If you can already see a few tiny green leaves at the base of the plant, just be very careful where you prune, so as not to disturb these new shoots, as these will become the canes that your plant will fruit on in later on in summer. This year, as well as thinning out and cutting back, I’ve decided to move my raspberries to a different part of the plot, but not for crop rotation purposes. Raspberries, if kept in check and well fed, can stay in the same bed for many years.

So firstly, cut back all of the canes with a sharp pair of secateurs, as close to the ground as possible.
As I’m moving my raspberries (it’s a good time for moving both autumn and summer raspberries), I’m digging up the whole bed. Once dug up, you can see that raspberries are not deep-rooted. They mainly have roots that spread horizontally only a few inches below the surface of the soil. This makes them very adept at spreading all over the plot, so if you see canes in unwanted positions, then now is the time to dig them up. These spare plants can be planted in another row if you have the space, or give them to friends if you have a surplus.

Potager in Drum Castle Garden. Pic from http://christinelaennec.co.uk/

I’m giving some canes to a friend (Sarah) who wants to create a more Cottage Garden/ Potager style garden (where flowers, fruit and veg are all mixed into one glorious border), so these raspberries will be growing alongside lots of herbaceous perennials and small shrubs. Should work very well as pollinating bees attracted by the flowers will also pollinate the fruit and raspberries amongst the late summer flowers will look fantastic. Potagers are also a great way to grow fruit and veg if you don’t have the space for a separate vegetable plot, but want to grow your favourite edible plants.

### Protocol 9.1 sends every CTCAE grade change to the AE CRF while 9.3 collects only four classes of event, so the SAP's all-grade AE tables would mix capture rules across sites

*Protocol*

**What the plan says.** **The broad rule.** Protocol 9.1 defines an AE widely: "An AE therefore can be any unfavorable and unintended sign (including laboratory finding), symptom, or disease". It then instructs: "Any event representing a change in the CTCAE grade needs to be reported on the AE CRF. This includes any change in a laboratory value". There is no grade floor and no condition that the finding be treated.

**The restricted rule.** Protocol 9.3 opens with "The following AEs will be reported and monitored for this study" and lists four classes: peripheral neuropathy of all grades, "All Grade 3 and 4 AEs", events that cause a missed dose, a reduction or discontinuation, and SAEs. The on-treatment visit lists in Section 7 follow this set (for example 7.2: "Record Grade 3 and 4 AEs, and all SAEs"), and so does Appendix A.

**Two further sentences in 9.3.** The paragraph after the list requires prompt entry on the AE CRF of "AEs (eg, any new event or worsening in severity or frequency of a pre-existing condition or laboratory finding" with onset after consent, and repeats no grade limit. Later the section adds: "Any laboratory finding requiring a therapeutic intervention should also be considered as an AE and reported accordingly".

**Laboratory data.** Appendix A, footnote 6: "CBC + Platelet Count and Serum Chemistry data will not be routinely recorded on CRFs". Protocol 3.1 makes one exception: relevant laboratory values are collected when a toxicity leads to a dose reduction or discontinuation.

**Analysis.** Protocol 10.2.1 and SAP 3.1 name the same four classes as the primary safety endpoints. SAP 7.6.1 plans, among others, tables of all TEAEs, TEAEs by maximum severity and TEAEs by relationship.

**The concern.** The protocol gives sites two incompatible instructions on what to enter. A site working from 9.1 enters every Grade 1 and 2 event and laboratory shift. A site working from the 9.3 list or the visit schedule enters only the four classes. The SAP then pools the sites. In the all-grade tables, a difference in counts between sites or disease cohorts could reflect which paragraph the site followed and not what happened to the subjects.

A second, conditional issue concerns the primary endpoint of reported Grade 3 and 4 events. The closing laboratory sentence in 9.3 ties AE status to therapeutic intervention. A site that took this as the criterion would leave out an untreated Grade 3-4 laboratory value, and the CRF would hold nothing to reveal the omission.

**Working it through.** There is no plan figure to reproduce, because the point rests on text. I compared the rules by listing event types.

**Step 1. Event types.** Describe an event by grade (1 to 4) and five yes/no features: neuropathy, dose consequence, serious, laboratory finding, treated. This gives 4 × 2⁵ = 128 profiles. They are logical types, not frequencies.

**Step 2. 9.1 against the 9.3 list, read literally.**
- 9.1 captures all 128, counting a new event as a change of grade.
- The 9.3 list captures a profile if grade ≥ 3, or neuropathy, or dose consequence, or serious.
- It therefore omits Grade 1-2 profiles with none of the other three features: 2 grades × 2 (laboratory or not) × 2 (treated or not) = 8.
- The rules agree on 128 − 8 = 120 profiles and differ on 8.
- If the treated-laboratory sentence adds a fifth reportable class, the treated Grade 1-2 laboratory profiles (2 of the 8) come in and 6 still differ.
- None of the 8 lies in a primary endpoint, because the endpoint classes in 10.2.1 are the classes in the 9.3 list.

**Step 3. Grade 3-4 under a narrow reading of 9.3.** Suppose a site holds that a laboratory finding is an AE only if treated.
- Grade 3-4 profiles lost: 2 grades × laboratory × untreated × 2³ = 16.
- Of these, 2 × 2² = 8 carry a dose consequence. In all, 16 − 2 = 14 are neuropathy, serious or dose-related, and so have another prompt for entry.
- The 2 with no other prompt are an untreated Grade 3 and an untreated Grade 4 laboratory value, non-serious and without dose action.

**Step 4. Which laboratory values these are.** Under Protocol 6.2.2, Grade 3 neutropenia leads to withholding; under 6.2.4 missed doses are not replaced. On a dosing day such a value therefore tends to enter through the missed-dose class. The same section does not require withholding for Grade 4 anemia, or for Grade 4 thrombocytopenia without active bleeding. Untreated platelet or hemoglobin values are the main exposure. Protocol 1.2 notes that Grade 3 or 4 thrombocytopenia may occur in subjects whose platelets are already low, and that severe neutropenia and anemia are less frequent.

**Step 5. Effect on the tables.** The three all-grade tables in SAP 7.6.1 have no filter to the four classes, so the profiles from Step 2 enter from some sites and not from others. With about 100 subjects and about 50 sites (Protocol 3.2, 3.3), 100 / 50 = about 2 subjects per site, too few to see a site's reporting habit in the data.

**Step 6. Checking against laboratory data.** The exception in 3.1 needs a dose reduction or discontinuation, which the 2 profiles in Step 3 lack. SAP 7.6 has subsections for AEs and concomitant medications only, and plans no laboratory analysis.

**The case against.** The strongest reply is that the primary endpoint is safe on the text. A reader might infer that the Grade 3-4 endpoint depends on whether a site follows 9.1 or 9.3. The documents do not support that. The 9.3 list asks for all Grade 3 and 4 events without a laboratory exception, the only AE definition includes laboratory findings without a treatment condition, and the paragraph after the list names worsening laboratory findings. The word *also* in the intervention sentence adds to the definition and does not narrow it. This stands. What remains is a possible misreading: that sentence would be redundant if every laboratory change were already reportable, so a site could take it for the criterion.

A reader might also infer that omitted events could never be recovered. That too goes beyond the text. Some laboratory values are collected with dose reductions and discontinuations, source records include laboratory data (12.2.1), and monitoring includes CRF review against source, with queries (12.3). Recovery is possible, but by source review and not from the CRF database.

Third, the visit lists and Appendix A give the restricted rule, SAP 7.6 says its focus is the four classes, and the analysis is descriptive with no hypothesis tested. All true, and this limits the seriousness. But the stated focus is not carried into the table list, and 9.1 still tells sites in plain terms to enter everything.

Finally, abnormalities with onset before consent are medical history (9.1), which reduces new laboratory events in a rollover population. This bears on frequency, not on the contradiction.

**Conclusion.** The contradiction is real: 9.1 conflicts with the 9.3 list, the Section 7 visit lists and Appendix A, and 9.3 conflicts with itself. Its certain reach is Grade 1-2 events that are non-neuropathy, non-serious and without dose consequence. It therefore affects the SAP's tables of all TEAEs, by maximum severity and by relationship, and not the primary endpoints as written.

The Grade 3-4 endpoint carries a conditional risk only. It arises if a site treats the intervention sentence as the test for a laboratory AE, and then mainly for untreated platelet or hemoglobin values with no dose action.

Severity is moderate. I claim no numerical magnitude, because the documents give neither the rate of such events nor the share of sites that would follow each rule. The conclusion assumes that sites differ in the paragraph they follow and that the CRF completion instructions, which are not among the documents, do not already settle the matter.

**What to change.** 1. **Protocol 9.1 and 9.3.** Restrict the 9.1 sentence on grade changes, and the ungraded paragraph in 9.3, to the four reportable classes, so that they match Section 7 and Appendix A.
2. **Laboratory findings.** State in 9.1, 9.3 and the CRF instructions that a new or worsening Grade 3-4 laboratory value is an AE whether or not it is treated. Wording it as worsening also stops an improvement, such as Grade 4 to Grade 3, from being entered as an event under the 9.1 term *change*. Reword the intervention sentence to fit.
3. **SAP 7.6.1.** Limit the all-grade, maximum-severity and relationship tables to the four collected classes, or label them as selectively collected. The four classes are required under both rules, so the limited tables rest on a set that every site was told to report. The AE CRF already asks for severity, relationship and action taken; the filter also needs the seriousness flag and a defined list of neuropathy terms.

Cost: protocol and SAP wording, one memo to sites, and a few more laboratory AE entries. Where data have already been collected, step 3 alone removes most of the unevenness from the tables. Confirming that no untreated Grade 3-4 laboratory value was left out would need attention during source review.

Placing each plant about inches 16 inches (40cm) apart, I’ve replanted the raspberries in lovingly prepared soil (plenty of compost or well-rotted manure mixed in a few weeks before if possible ) and watered them in well. If you planting more than one row, plant each row about 5-6 ft  (150-180cm) apart. In late March, mulch with a good layer of well-rotted manure or compost which will help to conserve moisture. Some say that you don’t have to support autumn cropping raspberries, but in my experience, if left unsupported, the fruit- laden canes reach the ground, spoiling some of the fruit and making picking the rest difficult. In the end, to support or not to support probably depends on your particular plot and growing conditions.

Make sure you water during hot dry spells (here’s hoping!), then look forward to a late summer and autumn crop of very tasty, home-grown fruit.

P.S.I have pruned autumn raspberries in November and December and they’ve been absolutely fine the following year, but in theory, it’s  best to leave it until February, when the plant is completely dormant, so there’s no chance of the cold damaging the plant after you’ve pruned it.


I love my Polka raspberries.

October 26th 2011

Now is a great time to order and plant new raspberry canes for next year. Autumn Bliss is a very well-known and popular Autumn fruiting variety, but there are now quite a few new introductions such as Polka, Joan J, All Gold and Autumn Treasure and in fact ‘Joan J’ won best tasting Autumn raspberry in the ‘Gardening Which?’ trials this September. Both Victoriana Nursery and Ken Muir stock good selections of both Summer and Autumn Fruiting varieties and now is the time to order while they still have a wide choice of varieties available. This year I’ve ordered some new ‘Polka’ and ‘Joan J’ canes as I already have Autumn Bliss growing in the allotment and I want to see if there is a difference in taste between the two. I’m going to find a space somehow to plant these in my back garden so that I can pick this delicious fruit just outside my back door next year.